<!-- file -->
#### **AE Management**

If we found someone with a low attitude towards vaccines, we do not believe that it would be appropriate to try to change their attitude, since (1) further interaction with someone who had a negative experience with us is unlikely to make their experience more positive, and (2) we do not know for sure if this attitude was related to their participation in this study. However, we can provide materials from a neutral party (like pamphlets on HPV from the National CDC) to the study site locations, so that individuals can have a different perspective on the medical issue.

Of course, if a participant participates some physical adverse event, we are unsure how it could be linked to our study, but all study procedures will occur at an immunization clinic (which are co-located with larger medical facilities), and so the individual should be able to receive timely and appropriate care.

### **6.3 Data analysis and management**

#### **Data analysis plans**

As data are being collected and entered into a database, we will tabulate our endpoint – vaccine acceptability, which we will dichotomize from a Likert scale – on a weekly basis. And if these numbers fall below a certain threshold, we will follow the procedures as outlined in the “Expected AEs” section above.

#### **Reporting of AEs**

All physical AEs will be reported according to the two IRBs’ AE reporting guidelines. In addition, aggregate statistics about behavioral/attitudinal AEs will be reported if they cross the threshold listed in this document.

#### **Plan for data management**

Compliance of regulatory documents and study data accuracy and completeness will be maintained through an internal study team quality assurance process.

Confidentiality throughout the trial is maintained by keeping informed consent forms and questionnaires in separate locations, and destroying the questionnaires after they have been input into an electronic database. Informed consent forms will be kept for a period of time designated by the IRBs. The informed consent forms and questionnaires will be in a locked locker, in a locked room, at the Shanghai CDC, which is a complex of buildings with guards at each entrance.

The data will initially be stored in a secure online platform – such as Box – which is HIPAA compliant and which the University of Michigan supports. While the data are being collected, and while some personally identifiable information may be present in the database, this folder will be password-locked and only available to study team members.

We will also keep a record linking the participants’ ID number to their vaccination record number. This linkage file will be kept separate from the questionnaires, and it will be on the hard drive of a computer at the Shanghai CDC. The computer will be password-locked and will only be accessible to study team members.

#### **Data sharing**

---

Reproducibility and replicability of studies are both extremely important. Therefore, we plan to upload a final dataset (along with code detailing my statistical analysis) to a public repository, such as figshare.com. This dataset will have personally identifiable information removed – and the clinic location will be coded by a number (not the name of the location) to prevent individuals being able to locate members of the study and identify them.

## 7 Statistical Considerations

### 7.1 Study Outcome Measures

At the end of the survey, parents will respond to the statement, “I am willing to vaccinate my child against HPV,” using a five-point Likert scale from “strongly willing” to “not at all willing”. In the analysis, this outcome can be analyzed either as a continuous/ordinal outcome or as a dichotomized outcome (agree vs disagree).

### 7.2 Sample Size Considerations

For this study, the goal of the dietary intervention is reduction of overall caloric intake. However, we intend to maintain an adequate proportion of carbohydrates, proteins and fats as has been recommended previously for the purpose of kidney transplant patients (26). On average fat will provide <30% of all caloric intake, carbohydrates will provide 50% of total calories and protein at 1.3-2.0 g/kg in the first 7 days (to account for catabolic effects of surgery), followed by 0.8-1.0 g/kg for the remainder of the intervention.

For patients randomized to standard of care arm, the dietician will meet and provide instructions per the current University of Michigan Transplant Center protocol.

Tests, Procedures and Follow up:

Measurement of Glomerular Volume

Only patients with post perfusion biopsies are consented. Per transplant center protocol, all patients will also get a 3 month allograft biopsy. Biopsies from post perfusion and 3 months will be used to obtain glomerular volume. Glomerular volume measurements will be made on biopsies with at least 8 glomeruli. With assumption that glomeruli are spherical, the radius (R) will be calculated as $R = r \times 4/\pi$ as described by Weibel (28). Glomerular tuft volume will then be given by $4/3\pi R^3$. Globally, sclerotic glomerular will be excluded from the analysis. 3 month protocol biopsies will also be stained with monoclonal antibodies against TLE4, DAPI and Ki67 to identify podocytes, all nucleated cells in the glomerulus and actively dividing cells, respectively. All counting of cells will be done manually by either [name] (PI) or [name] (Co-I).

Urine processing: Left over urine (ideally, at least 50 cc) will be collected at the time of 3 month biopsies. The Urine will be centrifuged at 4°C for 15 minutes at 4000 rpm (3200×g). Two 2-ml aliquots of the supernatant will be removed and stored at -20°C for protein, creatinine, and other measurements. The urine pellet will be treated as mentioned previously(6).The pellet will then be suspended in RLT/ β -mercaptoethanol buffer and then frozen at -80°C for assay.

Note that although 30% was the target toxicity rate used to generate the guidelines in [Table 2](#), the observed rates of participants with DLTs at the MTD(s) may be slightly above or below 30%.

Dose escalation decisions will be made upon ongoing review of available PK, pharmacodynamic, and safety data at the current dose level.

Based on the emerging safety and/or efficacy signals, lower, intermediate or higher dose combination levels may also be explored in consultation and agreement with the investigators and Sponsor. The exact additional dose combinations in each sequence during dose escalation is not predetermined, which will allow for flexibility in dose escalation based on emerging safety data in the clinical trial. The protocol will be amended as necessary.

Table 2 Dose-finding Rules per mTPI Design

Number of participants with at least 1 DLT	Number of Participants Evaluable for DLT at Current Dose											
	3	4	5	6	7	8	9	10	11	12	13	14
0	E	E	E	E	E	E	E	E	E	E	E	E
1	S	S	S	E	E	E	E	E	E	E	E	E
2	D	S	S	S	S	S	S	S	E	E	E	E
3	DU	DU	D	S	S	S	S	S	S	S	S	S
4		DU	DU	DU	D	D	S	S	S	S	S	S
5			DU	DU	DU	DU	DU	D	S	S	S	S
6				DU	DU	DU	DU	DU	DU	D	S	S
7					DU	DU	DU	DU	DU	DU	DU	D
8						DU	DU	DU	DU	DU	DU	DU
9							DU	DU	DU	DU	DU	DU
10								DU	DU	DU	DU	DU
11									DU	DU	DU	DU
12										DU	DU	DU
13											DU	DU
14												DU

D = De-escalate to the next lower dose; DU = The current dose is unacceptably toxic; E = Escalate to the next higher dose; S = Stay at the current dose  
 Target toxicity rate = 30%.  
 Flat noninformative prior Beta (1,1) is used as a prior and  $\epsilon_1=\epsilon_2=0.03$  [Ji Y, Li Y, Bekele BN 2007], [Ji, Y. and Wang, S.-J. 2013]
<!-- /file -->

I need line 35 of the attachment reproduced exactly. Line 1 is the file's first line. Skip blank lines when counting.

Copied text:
2	D	S	S	S	S	S	S	S	E	E	E	E